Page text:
Saturday, June 11, 2016

Who is possessed? That's the question.

Luke 8:26-39, the gospel lesson appointed for Pentecost 5 in the Year of Luke, is a marvelous tale, skillfully told.  It is a study in "being possessed" and we are surprised to learn that the villagers' reaction to Jesus' power over the legion of demons living within the demoniac is to ask Jesus to leave their country.  In an unexpected twist, when the people of the village see the man, previously mad, "sitting at the feet of Jesus, clothed, and in his right mind" they are "seized with a great fear."  We would expect that their fear would subside at the quelling of his madness, but not so.  Apparently the terror of Jesus amongst them outweighed the terror of a host of demons.  Interesting, to say the least.

(The following questions are a sample from my guide to Law and Gospel preaching, Afflicting the Comfortable, Comforting the Afflicted, available from or amazon.)

1.  How does the Word function in the text?  In this interesting tale, Jesus, the Word, is clearly at work exorcising demons, yet the exorcism is reported almost as an aside:  "for Jesus had commanded the unclean spirits to come out of the man." (vs. 29)  What is front and center instead is the effect of Jesus' power over the demons, and the fear that comes as a result of that.  The demons themselves are terrified and beg Jesus "not to order them to go back into the abyss."  They know that, if ordered by Jesus, they must obey.  But even more interesting is the effect that Jesus' power has on the villagers who are reportedly "seized with a great fear."  The Word then is functioning more as law than as gospel for both the demons and the villagers.  It is a freeing word, to be sure, for the man possessed, but it is a Word of terror for the demons and the villagers.

2.  How is the Word not functioning in the text?  It depends on which character you choose when answering the question of the Word not functioning.  The villagers are not given a gospel word, even though it is evident that Jesus frees. They see Jesus as someone to be feared. The man possessed does not receive a word of Law, but is only healed and freed.  And the demons who enter the swine are given only a word of Law, and are glad to be allowed to flee the presence of Jesus and enter the pigs.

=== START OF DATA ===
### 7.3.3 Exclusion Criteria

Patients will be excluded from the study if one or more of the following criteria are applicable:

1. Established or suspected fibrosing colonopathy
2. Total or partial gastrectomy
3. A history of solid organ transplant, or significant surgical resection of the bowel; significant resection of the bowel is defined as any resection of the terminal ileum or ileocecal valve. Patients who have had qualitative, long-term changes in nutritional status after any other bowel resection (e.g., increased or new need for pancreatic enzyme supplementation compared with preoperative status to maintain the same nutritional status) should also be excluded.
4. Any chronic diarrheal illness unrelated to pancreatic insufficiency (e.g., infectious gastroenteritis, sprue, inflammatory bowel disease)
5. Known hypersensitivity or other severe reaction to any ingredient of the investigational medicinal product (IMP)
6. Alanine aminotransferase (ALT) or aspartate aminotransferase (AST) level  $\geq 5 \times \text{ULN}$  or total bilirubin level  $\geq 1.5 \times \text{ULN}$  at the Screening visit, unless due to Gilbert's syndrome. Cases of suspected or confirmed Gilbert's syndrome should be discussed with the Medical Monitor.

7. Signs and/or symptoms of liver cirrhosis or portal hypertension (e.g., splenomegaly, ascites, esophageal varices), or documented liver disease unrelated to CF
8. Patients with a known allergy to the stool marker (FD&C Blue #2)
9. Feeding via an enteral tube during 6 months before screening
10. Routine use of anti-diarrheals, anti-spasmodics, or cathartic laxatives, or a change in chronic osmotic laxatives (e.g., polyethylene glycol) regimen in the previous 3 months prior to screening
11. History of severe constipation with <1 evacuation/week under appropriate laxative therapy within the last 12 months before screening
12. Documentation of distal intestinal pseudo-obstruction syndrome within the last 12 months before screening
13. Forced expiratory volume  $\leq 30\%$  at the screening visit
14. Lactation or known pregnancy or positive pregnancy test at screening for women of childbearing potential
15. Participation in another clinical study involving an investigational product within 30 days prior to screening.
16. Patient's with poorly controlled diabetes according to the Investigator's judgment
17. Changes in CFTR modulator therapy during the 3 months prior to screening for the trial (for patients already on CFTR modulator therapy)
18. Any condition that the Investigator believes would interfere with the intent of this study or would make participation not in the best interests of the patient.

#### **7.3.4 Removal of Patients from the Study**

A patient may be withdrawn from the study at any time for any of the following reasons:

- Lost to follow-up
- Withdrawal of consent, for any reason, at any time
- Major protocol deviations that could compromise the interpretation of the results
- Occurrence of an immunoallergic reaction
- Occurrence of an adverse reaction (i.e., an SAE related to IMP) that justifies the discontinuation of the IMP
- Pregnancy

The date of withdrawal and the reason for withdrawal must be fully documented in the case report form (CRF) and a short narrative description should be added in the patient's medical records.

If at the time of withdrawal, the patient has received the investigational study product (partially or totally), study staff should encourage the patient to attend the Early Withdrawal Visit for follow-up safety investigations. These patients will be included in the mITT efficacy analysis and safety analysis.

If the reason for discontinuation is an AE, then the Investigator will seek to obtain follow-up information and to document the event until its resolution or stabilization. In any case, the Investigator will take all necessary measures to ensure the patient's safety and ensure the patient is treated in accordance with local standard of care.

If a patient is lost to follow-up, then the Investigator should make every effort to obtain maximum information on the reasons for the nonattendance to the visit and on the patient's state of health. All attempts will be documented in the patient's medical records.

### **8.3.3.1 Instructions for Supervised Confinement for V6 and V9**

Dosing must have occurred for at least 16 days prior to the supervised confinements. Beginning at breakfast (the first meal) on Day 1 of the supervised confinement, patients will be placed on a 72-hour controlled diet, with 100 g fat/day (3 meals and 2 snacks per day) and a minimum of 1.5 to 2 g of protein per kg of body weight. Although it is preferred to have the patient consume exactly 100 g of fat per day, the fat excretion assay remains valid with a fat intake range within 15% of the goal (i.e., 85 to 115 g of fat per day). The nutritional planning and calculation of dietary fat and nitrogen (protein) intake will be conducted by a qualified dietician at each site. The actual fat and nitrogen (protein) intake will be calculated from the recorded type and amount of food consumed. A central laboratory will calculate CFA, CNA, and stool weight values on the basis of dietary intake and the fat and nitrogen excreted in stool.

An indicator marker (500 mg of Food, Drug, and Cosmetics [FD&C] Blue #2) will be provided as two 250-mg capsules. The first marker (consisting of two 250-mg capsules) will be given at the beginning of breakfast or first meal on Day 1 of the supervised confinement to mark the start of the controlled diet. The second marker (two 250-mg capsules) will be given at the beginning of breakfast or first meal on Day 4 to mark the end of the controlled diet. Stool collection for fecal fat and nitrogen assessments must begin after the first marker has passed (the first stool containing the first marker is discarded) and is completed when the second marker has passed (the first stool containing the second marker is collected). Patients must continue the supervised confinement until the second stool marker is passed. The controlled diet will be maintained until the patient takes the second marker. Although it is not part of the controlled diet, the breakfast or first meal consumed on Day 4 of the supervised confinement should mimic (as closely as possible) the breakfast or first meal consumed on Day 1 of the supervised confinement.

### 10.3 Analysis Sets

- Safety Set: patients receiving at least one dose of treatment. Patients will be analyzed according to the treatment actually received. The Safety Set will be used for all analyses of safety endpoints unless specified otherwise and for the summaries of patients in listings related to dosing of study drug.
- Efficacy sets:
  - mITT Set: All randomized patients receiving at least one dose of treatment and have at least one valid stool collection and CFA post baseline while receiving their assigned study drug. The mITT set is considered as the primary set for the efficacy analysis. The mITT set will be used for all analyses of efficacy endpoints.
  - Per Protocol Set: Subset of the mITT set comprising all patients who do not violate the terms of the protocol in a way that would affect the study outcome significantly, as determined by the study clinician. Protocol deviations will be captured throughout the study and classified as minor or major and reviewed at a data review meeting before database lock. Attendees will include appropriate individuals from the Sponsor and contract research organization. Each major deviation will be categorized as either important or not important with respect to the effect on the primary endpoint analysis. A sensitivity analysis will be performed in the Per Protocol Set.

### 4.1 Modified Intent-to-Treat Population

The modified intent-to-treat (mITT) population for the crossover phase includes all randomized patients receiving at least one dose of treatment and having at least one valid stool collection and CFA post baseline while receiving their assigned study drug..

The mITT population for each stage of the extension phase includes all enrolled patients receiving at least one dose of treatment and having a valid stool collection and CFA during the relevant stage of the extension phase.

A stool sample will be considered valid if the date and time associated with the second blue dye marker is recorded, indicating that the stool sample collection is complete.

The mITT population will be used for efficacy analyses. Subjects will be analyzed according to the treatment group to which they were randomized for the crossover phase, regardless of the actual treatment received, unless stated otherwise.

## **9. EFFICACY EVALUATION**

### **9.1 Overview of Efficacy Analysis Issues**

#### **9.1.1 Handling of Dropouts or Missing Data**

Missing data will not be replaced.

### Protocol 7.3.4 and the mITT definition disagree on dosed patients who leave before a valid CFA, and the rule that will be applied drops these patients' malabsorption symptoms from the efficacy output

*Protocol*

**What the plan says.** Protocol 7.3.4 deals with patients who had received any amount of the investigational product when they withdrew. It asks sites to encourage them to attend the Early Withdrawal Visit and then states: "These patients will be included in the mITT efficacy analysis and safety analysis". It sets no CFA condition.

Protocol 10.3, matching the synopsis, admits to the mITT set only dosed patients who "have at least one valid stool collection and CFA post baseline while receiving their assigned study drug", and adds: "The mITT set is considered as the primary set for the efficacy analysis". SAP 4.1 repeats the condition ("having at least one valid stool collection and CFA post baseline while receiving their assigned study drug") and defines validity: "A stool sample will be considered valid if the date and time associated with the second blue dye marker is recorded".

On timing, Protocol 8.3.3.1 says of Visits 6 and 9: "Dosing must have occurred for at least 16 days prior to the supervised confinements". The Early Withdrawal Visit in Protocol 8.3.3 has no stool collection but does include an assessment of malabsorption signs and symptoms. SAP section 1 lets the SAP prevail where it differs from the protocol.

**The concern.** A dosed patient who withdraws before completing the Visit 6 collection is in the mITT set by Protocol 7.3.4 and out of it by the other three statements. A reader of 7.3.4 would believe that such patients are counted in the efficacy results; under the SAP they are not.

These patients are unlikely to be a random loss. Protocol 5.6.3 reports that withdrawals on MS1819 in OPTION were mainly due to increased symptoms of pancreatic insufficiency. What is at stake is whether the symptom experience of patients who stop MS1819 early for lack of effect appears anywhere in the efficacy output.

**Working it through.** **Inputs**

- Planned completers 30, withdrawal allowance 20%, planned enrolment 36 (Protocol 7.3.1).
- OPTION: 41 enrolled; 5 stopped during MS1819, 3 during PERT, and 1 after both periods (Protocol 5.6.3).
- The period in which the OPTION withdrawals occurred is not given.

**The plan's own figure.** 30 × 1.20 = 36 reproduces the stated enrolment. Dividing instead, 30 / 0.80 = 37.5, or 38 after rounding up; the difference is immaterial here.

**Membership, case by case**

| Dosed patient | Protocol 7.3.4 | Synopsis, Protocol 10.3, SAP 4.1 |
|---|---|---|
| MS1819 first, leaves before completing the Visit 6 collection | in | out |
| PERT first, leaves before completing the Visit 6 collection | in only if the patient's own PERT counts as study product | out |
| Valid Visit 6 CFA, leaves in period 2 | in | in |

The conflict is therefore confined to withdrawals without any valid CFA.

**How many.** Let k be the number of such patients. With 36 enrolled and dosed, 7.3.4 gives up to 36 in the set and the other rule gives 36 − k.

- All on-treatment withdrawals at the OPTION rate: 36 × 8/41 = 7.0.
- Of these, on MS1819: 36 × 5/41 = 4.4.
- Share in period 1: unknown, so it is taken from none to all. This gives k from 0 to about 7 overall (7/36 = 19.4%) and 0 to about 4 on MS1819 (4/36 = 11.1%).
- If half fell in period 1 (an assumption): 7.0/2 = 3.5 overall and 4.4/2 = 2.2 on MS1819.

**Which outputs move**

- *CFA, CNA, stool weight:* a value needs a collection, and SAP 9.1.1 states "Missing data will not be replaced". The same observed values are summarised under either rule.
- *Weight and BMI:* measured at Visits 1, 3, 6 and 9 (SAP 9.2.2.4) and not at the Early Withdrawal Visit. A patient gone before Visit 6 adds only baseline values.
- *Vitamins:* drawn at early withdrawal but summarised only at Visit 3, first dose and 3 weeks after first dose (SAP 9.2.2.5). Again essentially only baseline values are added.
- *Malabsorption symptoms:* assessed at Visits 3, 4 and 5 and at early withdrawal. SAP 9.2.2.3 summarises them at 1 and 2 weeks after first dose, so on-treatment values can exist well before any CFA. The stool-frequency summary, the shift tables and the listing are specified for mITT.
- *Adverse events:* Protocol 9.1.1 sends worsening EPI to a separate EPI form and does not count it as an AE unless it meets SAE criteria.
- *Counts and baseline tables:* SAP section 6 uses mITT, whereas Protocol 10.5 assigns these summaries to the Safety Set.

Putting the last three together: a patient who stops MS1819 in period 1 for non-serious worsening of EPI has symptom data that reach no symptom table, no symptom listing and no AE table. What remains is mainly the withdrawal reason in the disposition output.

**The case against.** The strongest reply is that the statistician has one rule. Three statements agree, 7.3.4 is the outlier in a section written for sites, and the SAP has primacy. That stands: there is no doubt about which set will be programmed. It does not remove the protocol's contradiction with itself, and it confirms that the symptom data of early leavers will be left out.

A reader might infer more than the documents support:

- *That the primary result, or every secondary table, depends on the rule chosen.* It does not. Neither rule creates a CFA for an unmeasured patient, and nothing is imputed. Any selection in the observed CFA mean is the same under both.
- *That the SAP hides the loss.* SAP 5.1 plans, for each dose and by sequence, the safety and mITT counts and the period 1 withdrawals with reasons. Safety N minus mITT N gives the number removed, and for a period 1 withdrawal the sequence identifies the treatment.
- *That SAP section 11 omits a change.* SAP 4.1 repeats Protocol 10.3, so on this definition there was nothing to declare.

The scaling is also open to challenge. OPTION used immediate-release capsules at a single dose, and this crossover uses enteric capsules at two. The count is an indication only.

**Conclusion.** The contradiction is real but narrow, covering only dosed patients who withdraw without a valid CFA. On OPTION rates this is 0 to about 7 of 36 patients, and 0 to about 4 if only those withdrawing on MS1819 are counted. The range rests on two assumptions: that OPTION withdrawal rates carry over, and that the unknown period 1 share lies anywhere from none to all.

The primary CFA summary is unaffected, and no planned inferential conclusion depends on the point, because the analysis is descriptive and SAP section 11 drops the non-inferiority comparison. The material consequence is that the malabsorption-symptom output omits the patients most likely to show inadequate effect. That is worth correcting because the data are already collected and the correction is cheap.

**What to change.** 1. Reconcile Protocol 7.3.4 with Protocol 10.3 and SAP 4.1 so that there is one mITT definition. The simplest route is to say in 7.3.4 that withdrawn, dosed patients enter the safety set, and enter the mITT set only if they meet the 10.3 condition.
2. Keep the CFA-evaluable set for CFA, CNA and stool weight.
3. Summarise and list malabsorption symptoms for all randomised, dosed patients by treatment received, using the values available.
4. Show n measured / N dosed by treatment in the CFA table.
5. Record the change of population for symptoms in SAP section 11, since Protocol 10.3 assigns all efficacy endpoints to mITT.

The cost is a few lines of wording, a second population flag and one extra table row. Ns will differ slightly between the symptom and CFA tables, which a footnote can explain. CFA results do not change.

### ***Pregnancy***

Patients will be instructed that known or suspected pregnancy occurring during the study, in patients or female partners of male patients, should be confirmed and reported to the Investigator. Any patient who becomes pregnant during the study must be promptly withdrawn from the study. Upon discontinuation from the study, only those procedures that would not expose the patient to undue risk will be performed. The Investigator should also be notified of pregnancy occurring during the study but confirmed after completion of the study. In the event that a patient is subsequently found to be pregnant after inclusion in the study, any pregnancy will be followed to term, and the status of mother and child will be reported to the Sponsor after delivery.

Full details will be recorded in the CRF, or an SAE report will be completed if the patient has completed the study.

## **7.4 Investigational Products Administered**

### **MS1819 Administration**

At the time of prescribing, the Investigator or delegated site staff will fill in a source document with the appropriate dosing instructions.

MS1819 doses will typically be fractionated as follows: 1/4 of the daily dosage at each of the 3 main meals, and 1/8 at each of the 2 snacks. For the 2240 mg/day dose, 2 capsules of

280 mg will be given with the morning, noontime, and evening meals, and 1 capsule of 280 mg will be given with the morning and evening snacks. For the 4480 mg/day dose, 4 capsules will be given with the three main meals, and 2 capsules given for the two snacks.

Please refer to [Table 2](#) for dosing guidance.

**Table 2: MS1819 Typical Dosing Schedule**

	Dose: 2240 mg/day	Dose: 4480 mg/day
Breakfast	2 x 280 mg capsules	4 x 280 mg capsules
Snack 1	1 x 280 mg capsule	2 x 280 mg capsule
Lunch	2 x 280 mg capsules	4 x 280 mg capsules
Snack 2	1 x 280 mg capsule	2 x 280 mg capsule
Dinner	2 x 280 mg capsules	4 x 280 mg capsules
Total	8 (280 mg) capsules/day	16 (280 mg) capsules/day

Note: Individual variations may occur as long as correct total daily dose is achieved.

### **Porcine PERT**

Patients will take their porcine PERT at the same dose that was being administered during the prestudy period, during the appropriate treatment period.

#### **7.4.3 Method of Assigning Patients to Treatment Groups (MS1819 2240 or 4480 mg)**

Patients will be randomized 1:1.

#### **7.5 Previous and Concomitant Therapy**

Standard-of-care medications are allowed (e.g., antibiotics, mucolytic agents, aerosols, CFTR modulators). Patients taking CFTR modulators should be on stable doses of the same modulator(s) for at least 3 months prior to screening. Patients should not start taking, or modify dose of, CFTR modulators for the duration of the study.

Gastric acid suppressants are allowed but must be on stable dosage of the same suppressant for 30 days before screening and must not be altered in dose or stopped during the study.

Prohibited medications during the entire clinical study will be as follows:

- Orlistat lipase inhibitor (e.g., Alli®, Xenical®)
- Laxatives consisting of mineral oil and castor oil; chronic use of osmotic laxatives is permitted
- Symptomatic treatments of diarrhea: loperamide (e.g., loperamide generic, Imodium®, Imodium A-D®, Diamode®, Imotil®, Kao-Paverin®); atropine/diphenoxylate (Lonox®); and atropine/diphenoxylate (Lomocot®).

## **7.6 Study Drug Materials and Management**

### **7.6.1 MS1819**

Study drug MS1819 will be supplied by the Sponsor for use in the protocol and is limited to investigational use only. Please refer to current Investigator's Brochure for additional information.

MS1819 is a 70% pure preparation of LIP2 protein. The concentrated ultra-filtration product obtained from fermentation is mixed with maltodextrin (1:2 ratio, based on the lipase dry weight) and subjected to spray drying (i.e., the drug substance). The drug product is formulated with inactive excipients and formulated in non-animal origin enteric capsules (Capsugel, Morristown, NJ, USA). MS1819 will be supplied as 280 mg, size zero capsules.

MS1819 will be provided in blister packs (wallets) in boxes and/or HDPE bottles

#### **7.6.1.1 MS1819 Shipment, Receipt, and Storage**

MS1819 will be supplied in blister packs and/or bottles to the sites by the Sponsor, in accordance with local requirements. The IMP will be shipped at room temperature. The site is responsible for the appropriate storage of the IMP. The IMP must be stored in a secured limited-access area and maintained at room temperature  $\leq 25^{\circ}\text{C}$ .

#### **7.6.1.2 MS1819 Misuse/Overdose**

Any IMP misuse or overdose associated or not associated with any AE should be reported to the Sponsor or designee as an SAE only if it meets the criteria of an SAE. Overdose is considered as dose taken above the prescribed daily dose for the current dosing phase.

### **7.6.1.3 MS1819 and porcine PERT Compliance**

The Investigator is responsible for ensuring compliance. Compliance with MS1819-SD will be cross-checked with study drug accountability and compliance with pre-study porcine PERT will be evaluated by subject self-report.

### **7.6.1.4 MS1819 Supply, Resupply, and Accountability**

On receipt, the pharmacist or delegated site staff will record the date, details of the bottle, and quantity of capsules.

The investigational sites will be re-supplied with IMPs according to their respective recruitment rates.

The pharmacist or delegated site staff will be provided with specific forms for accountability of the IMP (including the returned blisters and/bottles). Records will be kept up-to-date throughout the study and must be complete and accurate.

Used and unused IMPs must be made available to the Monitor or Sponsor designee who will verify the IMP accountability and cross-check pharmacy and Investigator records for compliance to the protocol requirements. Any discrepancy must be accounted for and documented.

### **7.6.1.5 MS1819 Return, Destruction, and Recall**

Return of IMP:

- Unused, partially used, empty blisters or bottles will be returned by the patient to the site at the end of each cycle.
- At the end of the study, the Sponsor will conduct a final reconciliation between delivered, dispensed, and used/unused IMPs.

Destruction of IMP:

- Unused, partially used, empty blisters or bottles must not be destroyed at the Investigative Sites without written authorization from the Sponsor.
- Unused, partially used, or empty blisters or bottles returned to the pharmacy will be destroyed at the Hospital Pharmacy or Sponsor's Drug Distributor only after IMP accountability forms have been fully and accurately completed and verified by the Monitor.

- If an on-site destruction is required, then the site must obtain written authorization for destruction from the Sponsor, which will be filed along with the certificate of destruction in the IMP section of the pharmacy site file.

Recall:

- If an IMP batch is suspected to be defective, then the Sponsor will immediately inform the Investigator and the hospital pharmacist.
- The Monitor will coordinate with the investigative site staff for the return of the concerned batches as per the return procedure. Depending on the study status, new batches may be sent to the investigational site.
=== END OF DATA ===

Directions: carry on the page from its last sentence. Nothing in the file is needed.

3.  With whom are you identifying in text?   This is perhaps the most crucial question for the preacher preaching this text.  Since we always want to be identifying with those who are addressed by the Word, we have three choices here:  the man possessed, the demons, or the villagers.  If we choose to identify with the man possessed then our job as preachers is to help our listeners experience and celebrate the freeing power of the Word which leads us to be clothed, in a right mind, and sitting at the feet of Jesus.  The epistle text from Galatians 3:23-29 would work nicely in concert with this approach, as we are told that in baptism we have been "clothed in Christ."  If we choose to identify with the demons, then we have a difficult task indeed, as we are called to help our listeners see themselves as those who are afraid of the power of Jesus, afraid to live under his reign, and preferring even the unclean to a life with Christ.  Finally, we might choose to identify with the villagers, helping our listeners feel the fear that comes when we are in the presence of the power of Christ.  It will be our task to lead our people through a discovery of bondage to fear, and into the freeing Word of Christ.

4.  What, if any, call to obedience is there in this text?  The call to obedience, the Word that functions to say, "Follow Jesus" is given only the man formerly possessed.  Jesus says to him, "Return to your home, and declare how much God has done for you." This is a good word for all of our listeners, regardless of who we have chosen to identify with in the earlier part of the sermon.

5.  What Law/Gospel couplet is suggested by this text?  I like some of the classic couplets for this text:  old creation/new creation; bound/free.  I also can see several others right in the story:  mad/in our right mind; driven into the wilds/sitting at the feet of Jesus.

6.  Exegetical work:  The second verse of this text opens up the underlying question.  The verse says, "As [Jesus] stepped out on land, a man of the city who had demons met him."  Notice that it is ambiguous as to who has the demons: the man or the city.  Is it "the man who had demons" who met him, or the man of "the city who had demons" who met him?   These days we are recognizing more and more that just as "it takes a village to raise a child" so it takes a village to enslave one or abuse one or allow the regular discrimination of one.  In other words, the community can sometimes be just as "possessed" as an individual.  Another verse highlights the ambiguity of this construction even more:  In verse 29 we read that "many times [the unclean spirit] had seized [the man]."  In verse 37 we are told that the people who witnessed this exorcism "were seized with a great fear."  This is the identical term.  So again, we see that it is not only the man who has demons who is seized, but the community that is seized.  I have a hunch that Luke did not include these details unintentionally.

7.  How does the Crossings Community model work with this text?  Joseph Justus van der Sabb, in writing his analysis for 2013 Year C gospel on this text cleverly shows how this text unveils our failure to take seriously those things we are "possessed by" until it is clear that these things lead to death.  He calls his analysis "This Little Piggy."  I'd recommend you go to study to see the entire analysis.

Blessings on your proclamation!

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